When the Department of Labor offers its February employment report on Friday, the figure hogging most of the attention, as usual, will be the number of jobs the economy added during the month. But there's a more important number to zero on in gauging the strength of the recovery: the monthly rise in workers' earnings.
Economists have been looking for job gains to translate into fatter paychecks, a missing ingredient during the halting rebound from the Great Recession. That's critical in a country where consumer spending accounts for roughly tw0-thirds of economic activity.
"We're still waiting to see real signs of wage growth," Chad Stone, chief economist at the Center on Budget and Policy Priorities, told CBS MoneyWatch.
Last month's payrolls report illustrated solid jobs growth, particularly in upward revisions to November and December numbers. But the January data also included a rebound in wages, which have been lackluster at best.
Hourly wages increased an average of 12 cents in January, the biggest gain since June 2007. The rise was particularly welcome as it followed a negative read in December, when wages dropped five cents.
"Perhaps we've seen an end to the wage malaise -- we're looking for some reassurance that last month's bounce was not a one-off," said Jim Russell, portfolio manager at Bahl & Gaynor.
While the December wage decline was likely nothing to worry about, forecasters are hoping to see steady, if not spectacular, wage growth, said JJ Kinahan, chief strategist at TD Ameritrade, who added that the February report could shed light on whether the December drop was an anomaly.
The January figure brought the year-on-year hourly wage gain to 2.2 percent. For the economy to start cooking, wage growth should hit 3 percent or 4 percent.
The latest job numbers take on added importance given the recent bout of wintry weather in the Northeast and other regions, a freeze economists say could hurt growth in the first three months of the year.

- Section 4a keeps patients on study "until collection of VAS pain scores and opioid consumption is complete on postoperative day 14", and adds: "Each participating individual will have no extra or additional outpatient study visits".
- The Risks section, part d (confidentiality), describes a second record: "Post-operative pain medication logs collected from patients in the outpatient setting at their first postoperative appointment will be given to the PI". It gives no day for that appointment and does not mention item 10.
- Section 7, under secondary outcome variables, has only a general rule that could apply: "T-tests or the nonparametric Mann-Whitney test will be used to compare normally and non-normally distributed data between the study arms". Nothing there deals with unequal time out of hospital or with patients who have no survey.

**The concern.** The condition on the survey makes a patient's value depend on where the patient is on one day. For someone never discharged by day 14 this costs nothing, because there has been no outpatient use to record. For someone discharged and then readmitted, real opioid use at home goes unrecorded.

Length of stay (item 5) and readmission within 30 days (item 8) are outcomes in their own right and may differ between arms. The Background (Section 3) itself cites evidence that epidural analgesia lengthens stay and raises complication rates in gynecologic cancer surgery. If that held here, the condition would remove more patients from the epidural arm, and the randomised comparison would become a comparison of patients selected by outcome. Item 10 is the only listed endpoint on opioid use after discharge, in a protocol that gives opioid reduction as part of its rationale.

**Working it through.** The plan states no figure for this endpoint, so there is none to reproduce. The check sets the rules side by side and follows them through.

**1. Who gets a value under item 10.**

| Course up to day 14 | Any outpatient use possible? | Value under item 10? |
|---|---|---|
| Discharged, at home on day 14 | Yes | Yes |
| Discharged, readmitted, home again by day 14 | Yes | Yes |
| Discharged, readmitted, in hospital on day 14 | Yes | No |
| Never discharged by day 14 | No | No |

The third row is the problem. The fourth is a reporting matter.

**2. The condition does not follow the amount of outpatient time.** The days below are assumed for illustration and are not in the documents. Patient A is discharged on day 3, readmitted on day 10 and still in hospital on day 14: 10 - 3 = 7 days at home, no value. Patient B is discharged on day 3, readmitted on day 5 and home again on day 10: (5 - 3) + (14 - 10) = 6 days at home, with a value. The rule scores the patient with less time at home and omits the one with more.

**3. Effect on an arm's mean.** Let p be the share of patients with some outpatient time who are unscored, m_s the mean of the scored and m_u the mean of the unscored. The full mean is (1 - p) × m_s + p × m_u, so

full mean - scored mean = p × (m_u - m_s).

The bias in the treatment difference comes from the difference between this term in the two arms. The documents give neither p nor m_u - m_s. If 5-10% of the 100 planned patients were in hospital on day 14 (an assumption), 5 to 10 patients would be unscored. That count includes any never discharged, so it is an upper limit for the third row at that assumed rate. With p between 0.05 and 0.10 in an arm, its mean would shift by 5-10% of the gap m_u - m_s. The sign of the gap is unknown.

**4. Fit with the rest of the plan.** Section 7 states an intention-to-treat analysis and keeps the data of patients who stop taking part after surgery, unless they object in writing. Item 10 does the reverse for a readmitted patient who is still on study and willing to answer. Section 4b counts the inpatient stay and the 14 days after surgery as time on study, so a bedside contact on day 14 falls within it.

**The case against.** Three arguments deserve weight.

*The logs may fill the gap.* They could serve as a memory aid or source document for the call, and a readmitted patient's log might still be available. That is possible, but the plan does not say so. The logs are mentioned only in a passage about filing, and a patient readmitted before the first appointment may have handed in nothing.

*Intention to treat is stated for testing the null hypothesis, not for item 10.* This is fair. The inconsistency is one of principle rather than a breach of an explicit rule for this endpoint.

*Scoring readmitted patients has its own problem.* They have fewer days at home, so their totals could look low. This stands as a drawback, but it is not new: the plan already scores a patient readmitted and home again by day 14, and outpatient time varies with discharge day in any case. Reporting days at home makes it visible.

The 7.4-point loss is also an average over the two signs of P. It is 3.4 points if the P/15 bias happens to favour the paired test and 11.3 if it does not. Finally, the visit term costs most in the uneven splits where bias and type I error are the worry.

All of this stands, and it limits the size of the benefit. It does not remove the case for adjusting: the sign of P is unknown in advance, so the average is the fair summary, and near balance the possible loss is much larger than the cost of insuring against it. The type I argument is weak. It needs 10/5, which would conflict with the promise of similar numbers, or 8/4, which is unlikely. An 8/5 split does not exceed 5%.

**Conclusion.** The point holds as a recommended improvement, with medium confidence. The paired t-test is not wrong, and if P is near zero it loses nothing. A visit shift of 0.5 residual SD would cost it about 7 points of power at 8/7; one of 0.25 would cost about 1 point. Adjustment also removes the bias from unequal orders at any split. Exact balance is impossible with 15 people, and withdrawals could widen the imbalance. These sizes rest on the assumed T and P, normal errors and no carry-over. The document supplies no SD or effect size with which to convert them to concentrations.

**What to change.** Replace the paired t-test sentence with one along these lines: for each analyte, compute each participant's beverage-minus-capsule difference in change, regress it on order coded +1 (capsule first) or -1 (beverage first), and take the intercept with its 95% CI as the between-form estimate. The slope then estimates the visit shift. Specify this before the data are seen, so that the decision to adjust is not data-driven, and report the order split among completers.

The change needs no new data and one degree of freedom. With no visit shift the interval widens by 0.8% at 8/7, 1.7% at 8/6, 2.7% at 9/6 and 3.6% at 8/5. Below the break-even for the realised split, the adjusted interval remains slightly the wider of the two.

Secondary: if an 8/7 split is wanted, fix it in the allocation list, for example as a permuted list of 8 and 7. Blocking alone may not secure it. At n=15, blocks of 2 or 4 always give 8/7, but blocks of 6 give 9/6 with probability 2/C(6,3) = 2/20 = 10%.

The employment data should help resolve if "we have reached escape velocity of economic growth," Russell said.
Most forecasters expect February nonfarm payroll gains of 230,000 to 240,000.
Analysts had varied takes on how the recovery is faring.
"We're not seeing much momentum in the U.S. economy," said Lindsey Piegza, chief economist at Sterne Agee, in offering a bleaker take on economic conditions. "We still expect positive growth of 2 to 2.5 percent. It's still positive, but hardly the 3 percent of above that many in the market and at the [Federal Reserve] have been forecasting."
Stone had a more positive view. "I don't make forecasts, but you can tell a story of momentum that will keep going," he said of recent economic reports.
Data out this week included a measure on manufacturing in February, with a gauge from the Institute for Supply Management expanding at its slowest pace in a year as weaker growth overseas curbed orders for U.S.-made products, compelling U.S. factories to slow the pace of hiring.
Other reports had consumer spending increasing 0.3 percent in January after a 0.1 percent drop in December. The January number revived hopes for some that lower gasoline prices would translate into increased consumer spending.
But "lower gas prices alone will not maintain the consumer -- that needs to come from organic job growth and income growth," said Piegza in dismissing the idea that cheaper gas will do much to lift Americans.
Figures for January also had the savings rate climbing to 5.5 percent, the highest level in more than two years, in a possible reflection of where people were putting money that came with lower gasoline prices.
The "permanent income" hypothesis developed by economist Milton Friedman in the 1950s explains why consumers have increased savings at the apparent expense of retailers.
"If you get a temporary windfall, you usually pay down debt or tuck it away. If you find a $100 bill on the street, usually you apply it to your Visa bill, but if you all of a sudden ratchet up your income or lower your expenses on a permanent basis, you spend more," said Russell. "So what this tells you is Americans don't expect low gas prices to last long."
Beyond offering an important read of the U.S. jobs market, this week's labor report could also be decisive on the timing of the Federal Reserve's first interest rate hike since 2006.
"Increasingly there's a drumbeat that the Fed's initial liftoff will be June or September. Should this number come in hot and strong, it might move that timetable more solidly to June," Russell said. "The weaker the number, the further the Fed's liftoff date gets pushed back."
An economy that is merely "muddling along justifies a patient stance by the Fed," added Piegza, who believes the central bank won't move to hike rates until the second half of 2016.